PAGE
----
Question to Ask the Workplace Doctors about being seen negatively: What do you recommend I do to improve my situation?
I’m seen as a jerk in the workplace, some of it deserved and some not. I’m seen as not a team player, sometimes because I used my initiative and it wasn’t welcome. I think I’m seen as abrasive. I want to change. I want to fit in better with my coworkers. What do you recommend I do to improve my situation? Thank you.
Signed, I’m Seen As A Jerk
Dear I’m Seen As A Jerk:
Years ago, after an article titled Working With A Jerk described our Ask the Workplace Doctors site appeared in the Washington Post, questions on that topic that we received increased ten-fold. Evidently, you are not the only one seen as a jerk. The feeling you are disliked prompts your question and that is a worthy motivation to change your behavior. However, hopefully your desire not to be seen as a jerk comes from a genuine understanding of what it means to add value to your team and workplace because that is the right way to behave.
Jerk is a four-letter word often uttered in the same sentence as “Don’t marry a jerk.” By that definition a jerk is a selfish, manipulative bastard who treats women as second class. Other definitions of jerks don’t get much better than that. Also you will find a jerk is defined as someone who’s very immature, doesn’t know how to treat people properly, and thinks he or she knows everything. Sydney J. Harris, who wrote a daily column, titled “Strictly Personal,” from the 1940s to the 1980s, described a jerk “is a man (or woman) who is utterly unable to see himself as he appears to others. He has no grace, he is tactless without meaning to be, he is a bore even to his best friends, he is an egotist without charm. All of us are egotists to some extent, but most of us–unlike the jerk–are perfectly and horribly aware of it when we make asses of ourselves. The jerk never knows.” http://grammar.about.com/od/shortpassagesforanalysis/a/harrisjerkstyle.htm
Human Resource specialist Susan M. Heathfield in a post titled “Specific Trust Relationship Building and Maintaining Steps” suggests several behaviors you might keep in mind as you formulate a plan to not be seen as a jerk:
-Keep team members truthfully informed.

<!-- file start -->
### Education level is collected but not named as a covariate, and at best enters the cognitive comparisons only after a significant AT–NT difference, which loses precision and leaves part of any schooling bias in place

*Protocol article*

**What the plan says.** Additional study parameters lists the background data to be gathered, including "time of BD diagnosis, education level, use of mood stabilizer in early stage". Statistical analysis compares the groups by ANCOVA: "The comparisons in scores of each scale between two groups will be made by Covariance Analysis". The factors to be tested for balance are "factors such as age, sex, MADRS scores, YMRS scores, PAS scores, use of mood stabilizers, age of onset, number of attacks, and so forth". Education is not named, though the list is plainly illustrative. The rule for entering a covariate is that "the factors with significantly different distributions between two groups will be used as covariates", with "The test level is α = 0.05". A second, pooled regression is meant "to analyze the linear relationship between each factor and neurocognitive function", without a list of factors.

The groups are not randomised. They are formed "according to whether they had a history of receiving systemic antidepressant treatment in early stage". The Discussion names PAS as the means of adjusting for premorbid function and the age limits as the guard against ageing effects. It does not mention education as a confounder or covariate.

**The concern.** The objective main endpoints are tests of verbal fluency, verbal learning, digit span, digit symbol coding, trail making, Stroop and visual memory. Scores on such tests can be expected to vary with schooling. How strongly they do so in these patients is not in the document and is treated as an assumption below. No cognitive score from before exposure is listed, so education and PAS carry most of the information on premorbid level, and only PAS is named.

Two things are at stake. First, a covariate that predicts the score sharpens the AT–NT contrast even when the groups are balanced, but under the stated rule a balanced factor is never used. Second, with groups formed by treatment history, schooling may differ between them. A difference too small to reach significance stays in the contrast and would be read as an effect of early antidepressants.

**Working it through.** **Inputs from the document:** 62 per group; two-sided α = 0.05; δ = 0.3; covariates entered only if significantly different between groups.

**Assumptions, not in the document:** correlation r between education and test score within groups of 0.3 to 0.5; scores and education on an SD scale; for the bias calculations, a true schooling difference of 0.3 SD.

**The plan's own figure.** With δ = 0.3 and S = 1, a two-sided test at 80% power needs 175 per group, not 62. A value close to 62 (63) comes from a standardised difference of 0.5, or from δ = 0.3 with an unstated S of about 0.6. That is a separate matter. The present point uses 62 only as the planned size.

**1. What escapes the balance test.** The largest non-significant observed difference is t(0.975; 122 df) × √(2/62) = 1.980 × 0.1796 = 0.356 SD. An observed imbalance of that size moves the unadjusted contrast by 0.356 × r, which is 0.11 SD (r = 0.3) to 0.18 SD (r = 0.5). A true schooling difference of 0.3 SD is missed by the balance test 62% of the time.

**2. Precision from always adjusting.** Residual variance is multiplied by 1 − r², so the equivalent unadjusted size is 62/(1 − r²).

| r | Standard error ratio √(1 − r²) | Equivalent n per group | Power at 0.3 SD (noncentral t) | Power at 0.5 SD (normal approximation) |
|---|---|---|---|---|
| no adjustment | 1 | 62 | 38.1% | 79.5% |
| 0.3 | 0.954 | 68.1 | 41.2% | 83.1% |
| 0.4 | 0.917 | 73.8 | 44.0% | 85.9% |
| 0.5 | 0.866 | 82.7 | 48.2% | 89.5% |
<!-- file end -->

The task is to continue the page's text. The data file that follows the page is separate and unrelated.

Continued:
-Provide as much information as you can comfortably divulge as soon as possible in any situation.
-Confront hard issues in a timely fashion. If an employee has excessive absences or spends work time wandering around, it is important to confront the employee about these issues. Other employees will watch and trust you more.
-Protect the interest of all employees in a work group.
-Do not talk about absent employees, nor allow others to place blame, call names, or point fingers. Employees learn to trust when they know that their names are not being taken in vain.
-Know what you are talking about, and if you don’t know, admit it. Nothing builds trust more effectively than saying when you don’t know. Teammates forgive a lack of knowledge – they rarely forgive a liar.
-Listen with respect and full attention. Exhibit empathy and sensitivity to the needs of staff members. Trust grows out of a belief that you understand and relate.
With a four-letter word definition of jerk in mind and these practical suggestions, I suggest the following plan to help you to not be seen as one:
1. Get specific. According to Sidney Harris’ definition, if you are aware you are seen as a jerk, you are making progress on not being seen as one. Possibly, therefore, I don’t need to advise that before you can change you need to look in the mirror, but I do need for you to ask, “Why am I seen as a jerk? What incidents have generated this negative impression you think coworkers have of you?
2. Quietly apologize if there are specific team members you have badmouthed or let down.
3. Resolve specific dos and don’ts you will live by, such as: Do be generous with please and thank you. Do be present in body and mind. Do be honest. Do listen and don’t interrupt. Do rephrase to make sure you understand. Do ask when, where, and what questions for clarification. Do keep your voice low. Do cheer and praise good work. Do what is reasonable to fit in with the workplace culture. Don’t suck up to the boss. Don’t leave your work area in a mess. Don’t gossip. Don’t send personal emails or make personal phone calls. Don’t talk tough and macho. You probably can add to this list of terrible things to do at work.
I also suggest to teams that they collaboratively spell out communication dos and don’ts they will live by. Such an exercise develops and understanding of what is/isn’t appropriate and most of all it makes talking about talk as a means to effective communication.
4. Think and act wego. This is my four-letter word. It means that ego is enriched when we think beyond self-interest. Perhaps, it would be wise to enlist a coworker to review with you how well you are progressing in being seen as a trusted teammate. Working together with hands, head, and heart takes and makes big WEGOS.